August 11, 2008
Taking the magic out of the "Magic Formula"
This is the first in a series of posts explaining the use of the "magic formula", a simple mathematical equation which allows knitters to calculate evenly spaced shapings in varied situations. I'm putting this here as much for my own reference as anything else. I'll be expanding upon the varied uses of the MF as soon as I get the chance to put fingers to keyboard. I'm a busy boy, so it'll probably take me a while to write the complete series. Please be patient....
What exactly is the magic formula?
The “magic formula” is a nickname coined by Alles Hutchinson, an American machine knitting expert, for a mysterious sum she discovered being used frequently in 1970's Japanese knitting magazines. This strange, but useful equation allowed knitters to precisely calculate their garment shapings, eliminating guesswork or trial and error. Although not immediately clear as to why, it worked perfectly every time as if by magic, hence the name.
The “magic formula” is more correctly known as a “diophantine equation” and was invented by Diophantus, an ancient greek mathematician credited as the father of algebra. A diophantine equation is defined as an equation in which only whole number solutions are allowed. In other words, the answer to the sum can only be a whole number, no fractions or remainders are allowed. This is exactly what makes it so useful to us as knitters, bearing in mind that we can't work with fractions of stitches or rows, only whole ones.
There are 4 basic uses or expressions of the magic formula:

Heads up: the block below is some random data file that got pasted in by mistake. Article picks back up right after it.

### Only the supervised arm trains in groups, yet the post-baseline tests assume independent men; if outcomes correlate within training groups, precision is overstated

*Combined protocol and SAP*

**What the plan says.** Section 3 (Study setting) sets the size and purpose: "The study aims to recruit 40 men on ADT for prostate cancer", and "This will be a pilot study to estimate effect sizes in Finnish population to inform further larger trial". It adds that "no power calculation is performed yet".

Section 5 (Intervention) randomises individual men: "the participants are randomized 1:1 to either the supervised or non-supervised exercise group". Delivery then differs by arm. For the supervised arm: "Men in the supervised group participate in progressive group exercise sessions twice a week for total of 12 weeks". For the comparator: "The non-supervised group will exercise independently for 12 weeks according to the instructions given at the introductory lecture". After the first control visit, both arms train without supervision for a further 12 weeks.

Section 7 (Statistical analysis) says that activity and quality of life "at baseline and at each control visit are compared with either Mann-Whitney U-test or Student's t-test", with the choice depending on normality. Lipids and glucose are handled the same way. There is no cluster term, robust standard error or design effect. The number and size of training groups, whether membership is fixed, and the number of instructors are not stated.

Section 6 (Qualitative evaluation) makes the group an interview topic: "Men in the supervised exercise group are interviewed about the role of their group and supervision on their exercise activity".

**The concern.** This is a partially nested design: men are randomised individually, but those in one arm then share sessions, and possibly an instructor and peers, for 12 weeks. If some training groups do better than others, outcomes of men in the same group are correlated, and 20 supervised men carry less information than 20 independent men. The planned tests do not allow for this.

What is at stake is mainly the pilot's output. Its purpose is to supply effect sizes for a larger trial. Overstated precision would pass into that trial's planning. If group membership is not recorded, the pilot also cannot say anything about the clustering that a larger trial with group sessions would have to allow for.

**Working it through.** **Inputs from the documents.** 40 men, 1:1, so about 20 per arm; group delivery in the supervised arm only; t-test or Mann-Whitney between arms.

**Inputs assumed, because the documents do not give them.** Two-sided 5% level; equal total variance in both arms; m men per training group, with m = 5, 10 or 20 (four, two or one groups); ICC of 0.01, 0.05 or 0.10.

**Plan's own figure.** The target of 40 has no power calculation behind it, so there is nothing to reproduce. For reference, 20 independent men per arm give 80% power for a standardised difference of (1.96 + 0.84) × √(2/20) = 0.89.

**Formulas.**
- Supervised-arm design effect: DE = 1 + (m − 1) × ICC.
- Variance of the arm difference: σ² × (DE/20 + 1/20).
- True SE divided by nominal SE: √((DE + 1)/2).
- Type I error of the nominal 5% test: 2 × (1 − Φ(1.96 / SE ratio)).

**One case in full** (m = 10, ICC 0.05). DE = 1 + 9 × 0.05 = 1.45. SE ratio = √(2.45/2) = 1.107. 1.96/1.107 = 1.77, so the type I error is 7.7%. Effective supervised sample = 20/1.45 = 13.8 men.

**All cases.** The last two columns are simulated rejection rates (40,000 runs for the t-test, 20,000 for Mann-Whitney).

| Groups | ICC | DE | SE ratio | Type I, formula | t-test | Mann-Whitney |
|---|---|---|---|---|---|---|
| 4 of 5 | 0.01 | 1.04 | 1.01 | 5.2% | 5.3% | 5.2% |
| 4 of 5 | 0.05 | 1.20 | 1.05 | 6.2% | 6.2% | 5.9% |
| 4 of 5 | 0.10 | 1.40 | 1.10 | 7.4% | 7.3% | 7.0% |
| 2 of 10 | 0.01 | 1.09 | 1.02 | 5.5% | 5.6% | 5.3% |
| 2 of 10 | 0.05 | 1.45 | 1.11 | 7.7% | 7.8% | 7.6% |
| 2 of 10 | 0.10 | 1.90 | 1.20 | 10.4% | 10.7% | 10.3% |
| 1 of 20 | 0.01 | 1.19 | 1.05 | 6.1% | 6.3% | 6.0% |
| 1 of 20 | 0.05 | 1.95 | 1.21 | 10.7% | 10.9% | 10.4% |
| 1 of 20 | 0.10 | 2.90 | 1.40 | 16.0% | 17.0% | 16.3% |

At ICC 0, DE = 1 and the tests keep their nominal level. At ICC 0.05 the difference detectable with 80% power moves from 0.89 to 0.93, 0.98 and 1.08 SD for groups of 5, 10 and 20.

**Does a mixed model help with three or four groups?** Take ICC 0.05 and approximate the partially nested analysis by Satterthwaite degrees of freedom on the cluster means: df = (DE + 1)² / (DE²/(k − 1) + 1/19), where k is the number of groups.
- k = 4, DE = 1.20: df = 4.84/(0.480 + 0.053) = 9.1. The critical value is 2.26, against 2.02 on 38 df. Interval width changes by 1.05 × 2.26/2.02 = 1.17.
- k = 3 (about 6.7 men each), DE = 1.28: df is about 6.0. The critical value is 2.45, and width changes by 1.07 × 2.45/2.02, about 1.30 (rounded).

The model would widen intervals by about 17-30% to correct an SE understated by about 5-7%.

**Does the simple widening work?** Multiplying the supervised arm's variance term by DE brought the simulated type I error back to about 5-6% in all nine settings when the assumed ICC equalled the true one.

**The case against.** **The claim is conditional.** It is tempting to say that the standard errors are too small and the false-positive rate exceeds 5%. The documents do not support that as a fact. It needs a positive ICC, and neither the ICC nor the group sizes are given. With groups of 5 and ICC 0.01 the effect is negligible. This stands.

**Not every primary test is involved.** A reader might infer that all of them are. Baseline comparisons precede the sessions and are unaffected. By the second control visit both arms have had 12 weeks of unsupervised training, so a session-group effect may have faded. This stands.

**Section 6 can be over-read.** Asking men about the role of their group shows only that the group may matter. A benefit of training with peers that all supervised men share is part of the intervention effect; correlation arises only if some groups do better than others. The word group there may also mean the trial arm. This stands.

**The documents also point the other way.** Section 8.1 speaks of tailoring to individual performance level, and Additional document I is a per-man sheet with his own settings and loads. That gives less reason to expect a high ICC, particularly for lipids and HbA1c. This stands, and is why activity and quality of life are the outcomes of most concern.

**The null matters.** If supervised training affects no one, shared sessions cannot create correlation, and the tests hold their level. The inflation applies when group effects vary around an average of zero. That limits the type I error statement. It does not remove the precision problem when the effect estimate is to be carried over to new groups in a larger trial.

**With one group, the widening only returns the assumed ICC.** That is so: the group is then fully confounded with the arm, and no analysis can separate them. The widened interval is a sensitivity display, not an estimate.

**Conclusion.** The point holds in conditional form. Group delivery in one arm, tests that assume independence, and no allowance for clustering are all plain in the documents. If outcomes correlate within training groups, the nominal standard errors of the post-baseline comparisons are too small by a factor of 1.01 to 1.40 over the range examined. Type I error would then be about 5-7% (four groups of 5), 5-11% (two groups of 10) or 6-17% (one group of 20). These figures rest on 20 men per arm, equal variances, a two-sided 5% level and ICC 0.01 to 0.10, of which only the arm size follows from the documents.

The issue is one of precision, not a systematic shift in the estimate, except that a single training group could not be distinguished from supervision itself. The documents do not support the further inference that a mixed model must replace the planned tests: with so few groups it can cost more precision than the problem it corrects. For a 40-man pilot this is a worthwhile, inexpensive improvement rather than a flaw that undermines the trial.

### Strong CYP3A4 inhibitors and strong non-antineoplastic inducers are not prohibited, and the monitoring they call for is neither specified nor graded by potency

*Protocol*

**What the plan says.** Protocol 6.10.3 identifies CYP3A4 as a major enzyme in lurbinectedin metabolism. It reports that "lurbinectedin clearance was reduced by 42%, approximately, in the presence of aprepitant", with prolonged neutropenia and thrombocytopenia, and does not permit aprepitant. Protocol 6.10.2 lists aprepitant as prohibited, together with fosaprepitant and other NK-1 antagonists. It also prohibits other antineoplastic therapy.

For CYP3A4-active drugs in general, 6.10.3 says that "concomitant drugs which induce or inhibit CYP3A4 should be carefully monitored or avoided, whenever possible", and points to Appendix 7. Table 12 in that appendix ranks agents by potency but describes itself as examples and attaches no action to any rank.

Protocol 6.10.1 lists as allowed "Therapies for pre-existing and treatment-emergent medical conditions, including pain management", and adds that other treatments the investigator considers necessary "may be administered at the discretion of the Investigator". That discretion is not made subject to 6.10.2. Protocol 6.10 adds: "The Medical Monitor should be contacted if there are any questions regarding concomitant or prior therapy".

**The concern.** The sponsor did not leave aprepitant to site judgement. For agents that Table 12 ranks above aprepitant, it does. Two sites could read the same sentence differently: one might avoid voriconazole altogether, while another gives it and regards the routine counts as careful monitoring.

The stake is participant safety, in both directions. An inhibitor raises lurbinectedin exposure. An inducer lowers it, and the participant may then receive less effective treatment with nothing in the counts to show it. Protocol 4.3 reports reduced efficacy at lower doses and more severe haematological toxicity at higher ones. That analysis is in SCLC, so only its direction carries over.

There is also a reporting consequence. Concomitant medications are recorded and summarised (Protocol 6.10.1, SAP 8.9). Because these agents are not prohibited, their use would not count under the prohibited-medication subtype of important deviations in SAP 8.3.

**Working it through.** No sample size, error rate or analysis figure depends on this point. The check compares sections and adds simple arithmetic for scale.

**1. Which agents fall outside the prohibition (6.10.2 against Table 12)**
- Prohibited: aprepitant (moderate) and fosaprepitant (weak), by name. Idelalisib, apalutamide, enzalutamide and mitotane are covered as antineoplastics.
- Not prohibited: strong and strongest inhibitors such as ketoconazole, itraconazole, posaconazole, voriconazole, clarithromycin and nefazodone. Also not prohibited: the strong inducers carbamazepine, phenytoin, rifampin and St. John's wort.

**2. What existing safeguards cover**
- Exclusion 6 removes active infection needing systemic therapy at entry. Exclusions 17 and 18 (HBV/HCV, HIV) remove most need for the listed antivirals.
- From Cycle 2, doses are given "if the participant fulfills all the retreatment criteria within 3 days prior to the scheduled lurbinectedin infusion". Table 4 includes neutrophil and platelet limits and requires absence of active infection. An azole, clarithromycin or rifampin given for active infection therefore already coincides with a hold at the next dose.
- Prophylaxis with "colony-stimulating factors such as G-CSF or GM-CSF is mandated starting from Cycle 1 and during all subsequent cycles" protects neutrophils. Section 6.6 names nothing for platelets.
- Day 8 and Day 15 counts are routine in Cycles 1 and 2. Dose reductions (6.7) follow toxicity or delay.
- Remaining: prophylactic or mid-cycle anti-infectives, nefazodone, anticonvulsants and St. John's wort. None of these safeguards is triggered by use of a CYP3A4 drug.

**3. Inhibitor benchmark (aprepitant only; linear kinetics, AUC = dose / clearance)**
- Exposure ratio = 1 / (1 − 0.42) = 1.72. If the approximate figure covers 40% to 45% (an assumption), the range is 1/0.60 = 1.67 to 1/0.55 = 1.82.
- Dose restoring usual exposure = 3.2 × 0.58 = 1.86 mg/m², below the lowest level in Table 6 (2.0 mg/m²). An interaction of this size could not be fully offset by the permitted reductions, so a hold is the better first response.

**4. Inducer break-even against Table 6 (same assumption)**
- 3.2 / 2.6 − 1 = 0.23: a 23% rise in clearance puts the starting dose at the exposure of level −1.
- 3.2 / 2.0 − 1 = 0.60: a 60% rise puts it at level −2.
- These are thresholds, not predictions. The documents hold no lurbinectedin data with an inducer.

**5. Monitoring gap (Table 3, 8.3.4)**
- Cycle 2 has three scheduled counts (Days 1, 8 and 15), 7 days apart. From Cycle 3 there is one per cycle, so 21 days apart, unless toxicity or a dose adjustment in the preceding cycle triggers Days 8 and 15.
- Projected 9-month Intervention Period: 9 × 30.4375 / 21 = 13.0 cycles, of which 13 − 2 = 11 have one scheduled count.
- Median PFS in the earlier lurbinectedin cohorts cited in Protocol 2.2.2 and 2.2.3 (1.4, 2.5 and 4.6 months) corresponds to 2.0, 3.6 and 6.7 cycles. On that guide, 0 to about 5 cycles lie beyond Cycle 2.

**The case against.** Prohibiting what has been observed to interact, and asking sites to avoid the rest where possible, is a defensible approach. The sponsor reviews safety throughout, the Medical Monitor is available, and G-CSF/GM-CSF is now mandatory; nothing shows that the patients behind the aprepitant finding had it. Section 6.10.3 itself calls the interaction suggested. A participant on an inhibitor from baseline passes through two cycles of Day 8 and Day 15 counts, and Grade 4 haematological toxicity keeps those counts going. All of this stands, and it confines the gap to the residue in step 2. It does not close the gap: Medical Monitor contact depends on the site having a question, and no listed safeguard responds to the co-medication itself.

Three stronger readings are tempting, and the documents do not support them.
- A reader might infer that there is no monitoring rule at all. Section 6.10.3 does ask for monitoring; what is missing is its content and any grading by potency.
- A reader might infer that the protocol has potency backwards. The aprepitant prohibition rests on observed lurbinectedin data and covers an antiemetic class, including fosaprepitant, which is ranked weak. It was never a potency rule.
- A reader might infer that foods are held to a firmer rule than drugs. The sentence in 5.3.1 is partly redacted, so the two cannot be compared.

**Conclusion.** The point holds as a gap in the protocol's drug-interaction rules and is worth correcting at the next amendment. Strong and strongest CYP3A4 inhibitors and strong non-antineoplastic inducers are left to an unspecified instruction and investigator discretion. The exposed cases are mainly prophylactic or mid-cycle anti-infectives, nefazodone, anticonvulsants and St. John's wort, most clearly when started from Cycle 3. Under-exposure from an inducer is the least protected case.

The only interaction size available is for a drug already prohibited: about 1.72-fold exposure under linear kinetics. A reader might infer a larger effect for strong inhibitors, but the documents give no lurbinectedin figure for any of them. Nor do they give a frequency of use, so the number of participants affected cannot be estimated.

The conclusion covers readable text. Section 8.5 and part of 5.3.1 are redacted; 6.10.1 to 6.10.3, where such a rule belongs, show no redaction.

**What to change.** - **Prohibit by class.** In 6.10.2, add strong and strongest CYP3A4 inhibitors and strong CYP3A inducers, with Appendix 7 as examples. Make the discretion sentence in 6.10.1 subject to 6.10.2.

Expression 1a - used to evenly space shapings along a diagonal line, such as on a sleeve underarm, a raglan armhole or a v-neckline.
Expression 1b - same as above, but shapings always occur on even rows only. This is particularly useful for handknitters who prefer to work shapings with the RS of work facing. For this particular expression of the formula to work, there has to be at least two times the number of rows as stitches.
Expression 2 - used to evenly divide up groups of stitches for shaping, such as on a sloped shoulder or flared panel shapings on a sideways knit skirt. Shaping can only happen on alternate rows with this particular expression of the magic formula.
Expression 3 - used to evenly space shapings horizontally across a single row of knitting, such as in a circular yoked sweater, or to deliberately create fullness above a ribbed border.
Expression 4 - used to evenly space buttonholes or other design elements such as cable panels across a knit piece.
I'm working on diagrams to explain everything as clearly as possible. So stay tuned!
I would love more! Please....
Posted by: Iryna Boehland | 30 Jan 2012 06:12:22
Could you finish your article on the Diophantine equation? It is so interesting.
Posted by: Jenny | 16 Dec 2008 03:12:43
i LOVE these formulas. i've been taking commercial knitwear courses and i've started applying them to handknitting. i can't even begin to tell you how beautiful shortrowed sleeve caps are.
Posted by: shannon | 20 Nov 2008 16:34:14
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